Natural Household Cleansers for Everyday Chores Natural Household Cleansers for Everyday Chores
Some commonly used household cleaning products may contain hazardous ingredients such as organic solvents and petroleum-based chemicals. The U.S. Environmental Protection Agency (EPA) has found that these chemicals may contaminate our ground water and present a problem to waste water treatment facilities. Also, hazardous products are often not disposed of properly and are landfilled or incinerated where they release their toxins to the environment.
As a result of these concerns, many Americans are rediscovering the safer and just-as-effective natural household cleaning solutions that their mothers and grandmothers used. Natural cleansers are quite simple to put together and can be made in large quantities. You can store the batches in gallon water jugs; just don't forget to label them!
For the budget-conscious, you’ll be happy to note that making your own cleansers from natural sources is going to lower your household bills by quite a few pennies as well. The ingredients are items you probably already have around the house for other uses but even if you don't have them handy, they are inexpensive and readily available in your supermarket or in any drug store.
Safety Tip: Just because these cleansers are natural doesn't mean you shouldn't protect your skin. Please slip on some rubber gloves—the kind you use when doing the dishes—before you clean anything.
Mix 1/4-cup baking soda (or two teaspoons of Borax) with 1/2-cup white vinegar. The baking soda deodorizes, cleans, scours, and softens hard water. The white vinegar cuts grease, stains, and wax buildup and cleans mildew (see below). This solution works great for water deposit stains.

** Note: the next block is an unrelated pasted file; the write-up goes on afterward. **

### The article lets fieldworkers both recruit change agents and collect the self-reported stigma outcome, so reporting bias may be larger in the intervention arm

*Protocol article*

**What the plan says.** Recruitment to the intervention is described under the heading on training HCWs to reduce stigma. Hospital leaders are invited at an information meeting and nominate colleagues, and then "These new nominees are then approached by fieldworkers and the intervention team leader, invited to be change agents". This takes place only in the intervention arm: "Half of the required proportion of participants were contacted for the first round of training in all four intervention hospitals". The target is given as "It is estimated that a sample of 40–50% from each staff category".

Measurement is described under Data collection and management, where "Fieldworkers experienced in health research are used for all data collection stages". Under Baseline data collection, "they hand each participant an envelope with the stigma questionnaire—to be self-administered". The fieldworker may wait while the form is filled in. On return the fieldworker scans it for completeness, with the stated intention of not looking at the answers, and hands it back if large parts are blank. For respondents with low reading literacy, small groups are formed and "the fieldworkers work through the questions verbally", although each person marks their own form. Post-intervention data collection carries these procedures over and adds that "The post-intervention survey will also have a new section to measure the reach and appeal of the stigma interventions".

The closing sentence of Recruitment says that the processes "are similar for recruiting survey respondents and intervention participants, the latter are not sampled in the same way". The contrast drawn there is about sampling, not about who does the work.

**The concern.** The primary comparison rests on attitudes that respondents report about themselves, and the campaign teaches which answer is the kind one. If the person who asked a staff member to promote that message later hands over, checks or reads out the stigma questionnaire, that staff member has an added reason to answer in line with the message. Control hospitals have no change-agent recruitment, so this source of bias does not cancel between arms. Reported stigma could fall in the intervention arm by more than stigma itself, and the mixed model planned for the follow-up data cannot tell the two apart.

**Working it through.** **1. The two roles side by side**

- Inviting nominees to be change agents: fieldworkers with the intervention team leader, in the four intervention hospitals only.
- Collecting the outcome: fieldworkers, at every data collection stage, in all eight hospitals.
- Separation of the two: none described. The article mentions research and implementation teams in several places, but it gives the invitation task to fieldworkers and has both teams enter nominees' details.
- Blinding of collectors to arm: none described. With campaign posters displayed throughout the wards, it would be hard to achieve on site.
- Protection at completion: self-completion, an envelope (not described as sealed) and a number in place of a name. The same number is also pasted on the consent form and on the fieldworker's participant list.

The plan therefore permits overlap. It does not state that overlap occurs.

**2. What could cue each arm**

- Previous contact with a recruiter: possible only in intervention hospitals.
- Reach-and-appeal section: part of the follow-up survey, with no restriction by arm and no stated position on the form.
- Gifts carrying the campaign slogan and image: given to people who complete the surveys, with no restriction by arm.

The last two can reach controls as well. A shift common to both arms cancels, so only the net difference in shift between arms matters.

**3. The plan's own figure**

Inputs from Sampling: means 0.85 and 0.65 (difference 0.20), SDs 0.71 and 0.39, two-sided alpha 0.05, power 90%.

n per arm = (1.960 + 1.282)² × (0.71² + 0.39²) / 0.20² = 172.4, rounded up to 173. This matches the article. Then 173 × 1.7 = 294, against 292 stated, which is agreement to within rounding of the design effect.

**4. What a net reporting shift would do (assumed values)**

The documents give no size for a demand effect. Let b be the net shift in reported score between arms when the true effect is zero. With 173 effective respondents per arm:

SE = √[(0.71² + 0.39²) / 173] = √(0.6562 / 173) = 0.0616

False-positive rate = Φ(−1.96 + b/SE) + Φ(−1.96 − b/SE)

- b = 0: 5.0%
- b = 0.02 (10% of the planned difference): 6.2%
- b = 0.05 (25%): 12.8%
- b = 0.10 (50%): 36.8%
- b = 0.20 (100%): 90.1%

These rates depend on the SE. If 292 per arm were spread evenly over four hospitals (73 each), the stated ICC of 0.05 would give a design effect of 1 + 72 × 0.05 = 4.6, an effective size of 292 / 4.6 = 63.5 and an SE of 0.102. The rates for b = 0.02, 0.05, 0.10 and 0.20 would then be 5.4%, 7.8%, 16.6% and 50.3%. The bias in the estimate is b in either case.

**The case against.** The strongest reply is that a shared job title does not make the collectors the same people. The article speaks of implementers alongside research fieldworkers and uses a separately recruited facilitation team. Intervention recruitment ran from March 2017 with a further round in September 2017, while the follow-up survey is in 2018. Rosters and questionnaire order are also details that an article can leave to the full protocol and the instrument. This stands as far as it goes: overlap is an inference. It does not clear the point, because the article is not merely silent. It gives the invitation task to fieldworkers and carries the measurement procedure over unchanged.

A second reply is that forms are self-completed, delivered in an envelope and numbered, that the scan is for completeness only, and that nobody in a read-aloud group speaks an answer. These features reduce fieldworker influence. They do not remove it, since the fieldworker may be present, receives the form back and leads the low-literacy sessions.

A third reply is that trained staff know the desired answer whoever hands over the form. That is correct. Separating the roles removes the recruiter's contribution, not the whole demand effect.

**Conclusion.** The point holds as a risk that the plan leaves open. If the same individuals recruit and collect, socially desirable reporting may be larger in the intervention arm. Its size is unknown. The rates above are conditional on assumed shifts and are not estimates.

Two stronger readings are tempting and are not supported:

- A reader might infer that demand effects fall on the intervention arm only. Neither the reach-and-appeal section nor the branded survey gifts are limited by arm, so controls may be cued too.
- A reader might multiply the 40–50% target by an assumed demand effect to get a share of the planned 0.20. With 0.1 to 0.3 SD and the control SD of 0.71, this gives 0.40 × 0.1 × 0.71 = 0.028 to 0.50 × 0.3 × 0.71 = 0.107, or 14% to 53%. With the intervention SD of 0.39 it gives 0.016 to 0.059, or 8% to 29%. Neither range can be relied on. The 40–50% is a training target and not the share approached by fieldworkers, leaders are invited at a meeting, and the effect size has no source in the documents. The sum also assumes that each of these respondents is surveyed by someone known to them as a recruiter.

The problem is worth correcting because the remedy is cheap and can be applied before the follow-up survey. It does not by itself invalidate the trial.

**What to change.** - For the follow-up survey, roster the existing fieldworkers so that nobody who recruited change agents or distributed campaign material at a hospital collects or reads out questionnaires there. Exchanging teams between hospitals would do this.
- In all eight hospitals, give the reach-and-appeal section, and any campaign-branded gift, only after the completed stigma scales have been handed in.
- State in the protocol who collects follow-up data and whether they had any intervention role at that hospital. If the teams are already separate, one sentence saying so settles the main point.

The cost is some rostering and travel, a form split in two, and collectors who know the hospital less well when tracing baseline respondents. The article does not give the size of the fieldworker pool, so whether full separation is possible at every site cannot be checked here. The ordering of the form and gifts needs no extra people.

You can also use straight Borax instead of the baking soda and white vinegar. In addition to cleaning, scouring, and deodorizing, Borax disinfects.
According to the EPA, mold can literally destroy whatever the spores are growing on and damp conditions of any kind will allow growth to increase indefinitely. Mold spores in the air are also bad for your health, causing allergy-like symptoms, and potentially exacerbating asthma.
To eradicate mold, mix one part hydrogen peroxide with two parts water in a spray bottle. Use the three percent hydrogen peroxide that is available for a few dollars at any drug store or supermarket. Spray this on one the moldy areas and leave it to dry for an hour. Rinse the solution off and dry the location thoroughly to prevent future problems.
Avoid using a soap containing phthalates, parabens, synthetics, or petroleum distillates by checking the label. If you like to use solid bar soap, go for a clear soap without perfumes. If you prefer liquid soap, most health food stores carry liquid castille soaps made with organic oils and mentha arvensis (the plant from which mint oil is extracted). Adding two squirts of this soap to two gallons of hot water will provide ample cleansing power for you to use.